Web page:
One of the day's speakers was Moshe Pritsker, who earned a Ph.D. in molecular biology in 2005 and is now the editor in chief and co-founder of JoVE, the Journal of Visualized Experiments. Pritsker explained that JoVE is a new approach to scientific publishing—a peer-reviewed online scientific journal that captures researchers performing experimental techniques for biological and clinical research on video and publishes these in the same way print journals publish text-based scientific papers.
Pritsker described for the audience his experience merging science with business to create a modern scientific publishing company. "For me, this symposium highlighted the huge variety of applications at the intersection of biology and engineering," said Pritsker. "Everyone has different approaches and combinations of approaches from different disciplines that result in new and unexpected questions and results."
From a publisher's perspective, Pritsker said he is seeing the evolution of rapidly emerging scientific methods and tools. "In the last few years, we have seen growth of bioengineering at scientific and academic institutions, of traditional biologists using bioengineering methods, such as microfluidics, and also the influx of engineers who are tackling biological questions."
As biology becomes more technology-driven, said Pritsker, "these new tools are changing the types of questions scientists ask, including ones that never existed before."
In another Bioengineering Day talk, Howard Stone, chair of mechanical and aerospace engineering, discussed how the intersection of engineering and biology has produced fundamental insights into the behavior of bacteria. Stone studies the flow of substances—of water, blood, air—and their interaction with surfaces. For the past six years, he has worked collaboratively with molecular biology professors Bonnie Bassler, Zemer Gitai, and Ned Wingreen, who all study bacteria. "All living systems have flow and the there are many health problems associated with movement of bacteria," said Stone. "We work at the boundary of fluid mechanics and bacterial movement, trying to understand when flow matters for these organisms."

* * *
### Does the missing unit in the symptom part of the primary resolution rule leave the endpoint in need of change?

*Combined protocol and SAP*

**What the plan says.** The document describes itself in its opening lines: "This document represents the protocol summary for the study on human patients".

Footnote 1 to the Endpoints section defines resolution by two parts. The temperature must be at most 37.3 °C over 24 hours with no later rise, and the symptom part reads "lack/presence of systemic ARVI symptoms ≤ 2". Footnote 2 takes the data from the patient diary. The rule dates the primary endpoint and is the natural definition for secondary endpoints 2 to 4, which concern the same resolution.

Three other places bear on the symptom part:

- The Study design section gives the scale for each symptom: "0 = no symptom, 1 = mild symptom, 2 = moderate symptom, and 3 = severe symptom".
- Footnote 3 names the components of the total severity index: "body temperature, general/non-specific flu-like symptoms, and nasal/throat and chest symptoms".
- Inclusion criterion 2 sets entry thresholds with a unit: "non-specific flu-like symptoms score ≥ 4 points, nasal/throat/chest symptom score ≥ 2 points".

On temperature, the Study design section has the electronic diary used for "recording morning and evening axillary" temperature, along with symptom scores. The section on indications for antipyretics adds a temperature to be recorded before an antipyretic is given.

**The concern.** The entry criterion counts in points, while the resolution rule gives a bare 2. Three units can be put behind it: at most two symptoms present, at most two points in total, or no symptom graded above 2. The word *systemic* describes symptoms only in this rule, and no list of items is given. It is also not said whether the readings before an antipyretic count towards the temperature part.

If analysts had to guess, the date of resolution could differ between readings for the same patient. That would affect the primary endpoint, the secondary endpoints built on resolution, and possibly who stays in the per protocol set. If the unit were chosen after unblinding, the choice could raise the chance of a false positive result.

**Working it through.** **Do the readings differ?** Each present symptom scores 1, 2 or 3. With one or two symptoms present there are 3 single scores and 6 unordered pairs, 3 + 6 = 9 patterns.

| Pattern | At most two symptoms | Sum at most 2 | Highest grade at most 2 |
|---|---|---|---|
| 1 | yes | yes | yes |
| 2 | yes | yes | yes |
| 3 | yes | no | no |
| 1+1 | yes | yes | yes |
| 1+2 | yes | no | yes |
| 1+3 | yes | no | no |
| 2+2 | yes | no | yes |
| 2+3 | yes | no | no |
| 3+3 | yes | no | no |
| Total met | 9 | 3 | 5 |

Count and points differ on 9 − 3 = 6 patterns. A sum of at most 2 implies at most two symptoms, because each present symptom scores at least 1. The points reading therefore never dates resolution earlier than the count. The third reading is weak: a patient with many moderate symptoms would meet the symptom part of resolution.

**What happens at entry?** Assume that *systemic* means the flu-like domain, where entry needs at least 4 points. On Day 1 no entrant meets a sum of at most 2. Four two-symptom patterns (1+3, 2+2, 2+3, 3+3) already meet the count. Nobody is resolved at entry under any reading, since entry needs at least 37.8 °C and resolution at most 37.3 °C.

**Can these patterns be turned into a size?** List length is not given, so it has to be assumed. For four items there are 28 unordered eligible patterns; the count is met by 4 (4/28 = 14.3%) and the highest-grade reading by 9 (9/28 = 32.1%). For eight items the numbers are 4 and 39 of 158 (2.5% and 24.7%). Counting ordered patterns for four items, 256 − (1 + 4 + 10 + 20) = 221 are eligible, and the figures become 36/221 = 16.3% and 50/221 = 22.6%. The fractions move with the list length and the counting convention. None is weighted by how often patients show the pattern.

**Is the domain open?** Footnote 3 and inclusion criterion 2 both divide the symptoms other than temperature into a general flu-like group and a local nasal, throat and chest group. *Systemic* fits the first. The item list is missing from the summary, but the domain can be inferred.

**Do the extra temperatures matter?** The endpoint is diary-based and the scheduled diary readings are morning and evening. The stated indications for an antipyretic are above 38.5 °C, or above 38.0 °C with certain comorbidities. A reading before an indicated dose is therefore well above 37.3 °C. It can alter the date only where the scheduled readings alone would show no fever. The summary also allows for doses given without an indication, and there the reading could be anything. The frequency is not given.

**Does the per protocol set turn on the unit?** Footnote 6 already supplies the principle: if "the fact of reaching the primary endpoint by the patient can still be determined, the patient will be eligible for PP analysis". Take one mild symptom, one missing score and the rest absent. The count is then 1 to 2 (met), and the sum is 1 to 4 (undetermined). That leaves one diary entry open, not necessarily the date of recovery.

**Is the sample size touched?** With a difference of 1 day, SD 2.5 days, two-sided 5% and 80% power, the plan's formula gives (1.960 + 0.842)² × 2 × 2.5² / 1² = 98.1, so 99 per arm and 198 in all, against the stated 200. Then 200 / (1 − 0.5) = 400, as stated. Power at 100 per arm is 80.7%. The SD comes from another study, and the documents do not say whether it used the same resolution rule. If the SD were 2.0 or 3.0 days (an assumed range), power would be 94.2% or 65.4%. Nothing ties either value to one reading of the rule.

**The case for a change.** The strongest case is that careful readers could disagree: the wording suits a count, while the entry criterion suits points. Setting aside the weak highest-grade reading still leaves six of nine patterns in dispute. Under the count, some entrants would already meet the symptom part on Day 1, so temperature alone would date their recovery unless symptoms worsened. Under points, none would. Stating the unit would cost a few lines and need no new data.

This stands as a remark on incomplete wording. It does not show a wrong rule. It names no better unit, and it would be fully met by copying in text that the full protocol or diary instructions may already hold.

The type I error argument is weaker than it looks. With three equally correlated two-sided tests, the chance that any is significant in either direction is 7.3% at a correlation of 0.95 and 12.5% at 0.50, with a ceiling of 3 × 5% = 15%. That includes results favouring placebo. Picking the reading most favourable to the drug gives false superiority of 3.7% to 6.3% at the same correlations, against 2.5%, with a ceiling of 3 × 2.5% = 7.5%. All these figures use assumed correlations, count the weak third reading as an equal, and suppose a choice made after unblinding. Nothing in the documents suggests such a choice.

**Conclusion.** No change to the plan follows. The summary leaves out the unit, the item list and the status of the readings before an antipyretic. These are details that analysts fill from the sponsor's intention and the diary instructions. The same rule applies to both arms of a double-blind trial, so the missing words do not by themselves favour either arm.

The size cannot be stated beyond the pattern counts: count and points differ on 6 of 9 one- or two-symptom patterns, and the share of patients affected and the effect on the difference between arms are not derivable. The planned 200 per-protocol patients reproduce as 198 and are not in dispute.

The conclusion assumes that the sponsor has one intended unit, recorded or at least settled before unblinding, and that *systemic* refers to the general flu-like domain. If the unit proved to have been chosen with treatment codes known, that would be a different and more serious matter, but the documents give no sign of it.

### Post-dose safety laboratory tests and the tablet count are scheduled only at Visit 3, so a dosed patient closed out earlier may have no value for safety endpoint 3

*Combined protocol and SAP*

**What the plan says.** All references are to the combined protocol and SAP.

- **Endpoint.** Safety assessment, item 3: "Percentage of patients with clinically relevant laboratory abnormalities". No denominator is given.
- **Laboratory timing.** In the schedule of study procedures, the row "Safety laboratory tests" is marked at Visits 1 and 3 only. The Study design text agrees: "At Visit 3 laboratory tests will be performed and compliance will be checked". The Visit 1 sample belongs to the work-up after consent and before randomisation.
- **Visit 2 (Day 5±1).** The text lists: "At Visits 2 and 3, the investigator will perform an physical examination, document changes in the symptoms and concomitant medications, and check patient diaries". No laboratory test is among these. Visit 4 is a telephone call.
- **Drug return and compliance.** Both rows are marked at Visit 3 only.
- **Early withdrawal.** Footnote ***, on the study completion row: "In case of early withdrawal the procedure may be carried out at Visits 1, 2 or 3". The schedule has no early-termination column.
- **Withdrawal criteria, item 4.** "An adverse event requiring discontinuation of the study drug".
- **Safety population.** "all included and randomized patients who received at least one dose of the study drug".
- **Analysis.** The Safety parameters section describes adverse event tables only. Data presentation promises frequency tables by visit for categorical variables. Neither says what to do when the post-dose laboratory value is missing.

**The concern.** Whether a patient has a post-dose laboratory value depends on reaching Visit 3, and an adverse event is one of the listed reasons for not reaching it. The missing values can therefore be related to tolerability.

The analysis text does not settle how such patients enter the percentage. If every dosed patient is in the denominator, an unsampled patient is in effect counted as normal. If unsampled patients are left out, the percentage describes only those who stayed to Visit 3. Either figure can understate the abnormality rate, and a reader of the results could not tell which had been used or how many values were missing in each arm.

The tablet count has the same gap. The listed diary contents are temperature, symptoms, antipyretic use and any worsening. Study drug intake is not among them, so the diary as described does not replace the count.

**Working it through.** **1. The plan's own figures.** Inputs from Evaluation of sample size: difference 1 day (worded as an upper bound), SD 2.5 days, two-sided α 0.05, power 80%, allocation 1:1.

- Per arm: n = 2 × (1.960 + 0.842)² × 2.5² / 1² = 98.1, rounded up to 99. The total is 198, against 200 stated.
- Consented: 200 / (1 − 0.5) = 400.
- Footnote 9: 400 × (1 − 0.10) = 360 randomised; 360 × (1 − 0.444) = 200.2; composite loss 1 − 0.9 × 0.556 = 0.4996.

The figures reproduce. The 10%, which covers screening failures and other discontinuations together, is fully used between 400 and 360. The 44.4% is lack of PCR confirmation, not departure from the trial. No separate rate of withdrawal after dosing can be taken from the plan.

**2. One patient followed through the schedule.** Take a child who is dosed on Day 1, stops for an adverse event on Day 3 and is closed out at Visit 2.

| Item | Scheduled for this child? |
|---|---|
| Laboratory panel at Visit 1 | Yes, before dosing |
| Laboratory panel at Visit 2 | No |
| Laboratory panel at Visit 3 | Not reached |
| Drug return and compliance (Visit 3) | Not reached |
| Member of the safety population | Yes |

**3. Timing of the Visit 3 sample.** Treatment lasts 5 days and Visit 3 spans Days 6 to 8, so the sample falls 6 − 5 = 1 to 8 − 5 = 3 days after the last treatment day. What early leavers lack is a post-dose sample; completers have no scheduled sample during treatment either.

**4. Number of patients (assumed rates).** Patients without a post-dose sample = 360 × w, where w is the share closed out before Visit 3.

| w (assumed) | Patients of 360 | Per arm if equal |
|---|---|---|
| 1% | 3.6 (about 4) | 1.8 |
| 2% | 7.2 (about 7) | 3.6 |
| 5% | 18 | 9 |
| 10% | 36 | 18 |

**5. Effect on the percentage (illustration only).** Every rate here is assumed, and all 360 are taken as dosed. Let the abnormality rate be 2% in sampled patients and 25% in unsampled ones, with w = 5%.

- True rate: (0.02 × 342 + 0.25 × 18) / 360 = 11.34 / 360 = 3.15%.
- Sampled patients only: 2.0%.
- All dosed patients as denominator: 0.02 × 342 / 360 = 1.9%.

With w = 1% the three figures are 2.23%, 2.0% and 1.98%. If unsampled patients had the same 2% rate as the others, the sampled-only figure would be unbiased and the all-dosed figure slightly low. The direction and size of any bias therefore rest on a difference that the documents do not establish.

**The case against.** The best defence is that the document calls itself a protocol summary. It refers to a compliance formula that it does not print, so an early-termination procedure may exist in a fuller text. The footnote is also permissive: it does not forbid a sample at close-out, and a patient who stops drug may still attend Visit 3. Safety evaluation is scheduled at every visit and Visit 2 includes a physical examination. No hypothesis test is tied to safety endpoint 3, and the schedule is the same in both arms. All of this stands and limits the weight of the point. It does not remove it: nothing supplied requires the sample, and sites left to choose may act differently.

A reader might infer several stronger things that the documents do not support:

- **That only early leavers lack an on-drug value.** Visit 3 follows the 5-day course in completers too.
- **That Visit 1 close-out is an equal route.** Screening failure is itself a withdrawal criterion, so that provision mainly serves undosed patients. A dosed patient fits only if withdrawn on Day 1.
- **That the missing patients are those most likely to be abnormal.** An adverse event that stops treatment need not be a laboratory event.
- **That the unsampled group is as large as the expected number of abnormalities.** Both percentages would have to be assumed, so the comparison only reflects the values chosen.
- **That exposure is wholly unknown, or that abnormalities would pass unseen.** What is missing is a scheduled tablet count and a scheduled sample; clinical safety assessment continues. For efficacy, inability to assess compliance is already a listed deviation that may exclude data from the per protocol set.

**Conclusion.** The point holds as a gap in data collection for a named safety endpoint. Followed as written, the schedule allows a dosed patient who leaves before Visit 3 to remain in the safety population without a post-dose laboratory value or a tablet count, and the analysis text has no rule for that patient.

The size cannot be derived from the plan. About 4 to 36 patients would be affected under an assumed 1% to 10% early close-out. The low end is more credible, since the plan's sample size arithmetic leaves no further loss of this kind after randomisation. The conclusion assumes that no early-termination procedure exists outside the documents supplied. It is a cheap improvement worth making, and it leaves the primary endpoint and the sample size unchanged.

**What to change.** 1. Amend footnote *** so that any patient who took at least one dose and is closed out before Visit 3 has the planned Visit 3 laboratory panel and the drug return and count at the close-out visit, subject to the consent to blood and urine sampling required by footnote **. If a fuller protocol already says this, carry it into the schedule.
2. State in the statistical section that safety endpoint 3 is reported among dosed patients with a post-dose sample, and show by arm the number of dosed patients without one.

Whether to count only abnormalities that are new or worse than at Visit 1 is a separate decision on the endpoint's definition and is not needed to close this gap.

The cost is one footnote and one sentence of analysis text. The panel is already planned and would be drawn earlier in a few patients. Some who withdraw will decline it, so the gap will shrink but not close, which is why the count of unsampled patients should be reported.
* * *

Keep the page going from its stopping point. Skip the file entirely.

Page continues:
With Gitai, Stone has tackled how bacteria such as the human disease-causing Pseudomonas aeruginosa is able to attach itself to surfaces and migrate against the flow of liquid, such as in water pipes and within our own gut and respiratory tracts. "This is a problem that involves mechanics and material science as well as control, by the bacterium, at the gene and protein levels," Stone said. The students and postdocs who work on such problems "have to live a bit in both worlds, which is a challenge, but also great fun," Stone said.
In addition to Stone's talk, the symposium included keynote talks by Niles Pierce, a 1993 alumnus and professor of applied and computational mathematics and bioengineering at the California Institute of Technology, and Hang Lu, professor of chemical and biomolecular engineering at the Georgia Institute of Technology in Atlanta. Other speakers included Mona Singh, professor of computer science and the Lewis-Sigler Institute for Integrative Genomics, Claire Gmachl, professor of electrical engineering, and Alistair Boettiger, a 2007 alumnus and postdoctoral fellow in the Department of Chemistry and Chemical Biology at Harvard University.
"It was really a fantastic day," said Nelson. "Around the posters and between the talks, it was terrific to see participants bubbling with enthusiasm about their work and that of their colleagues."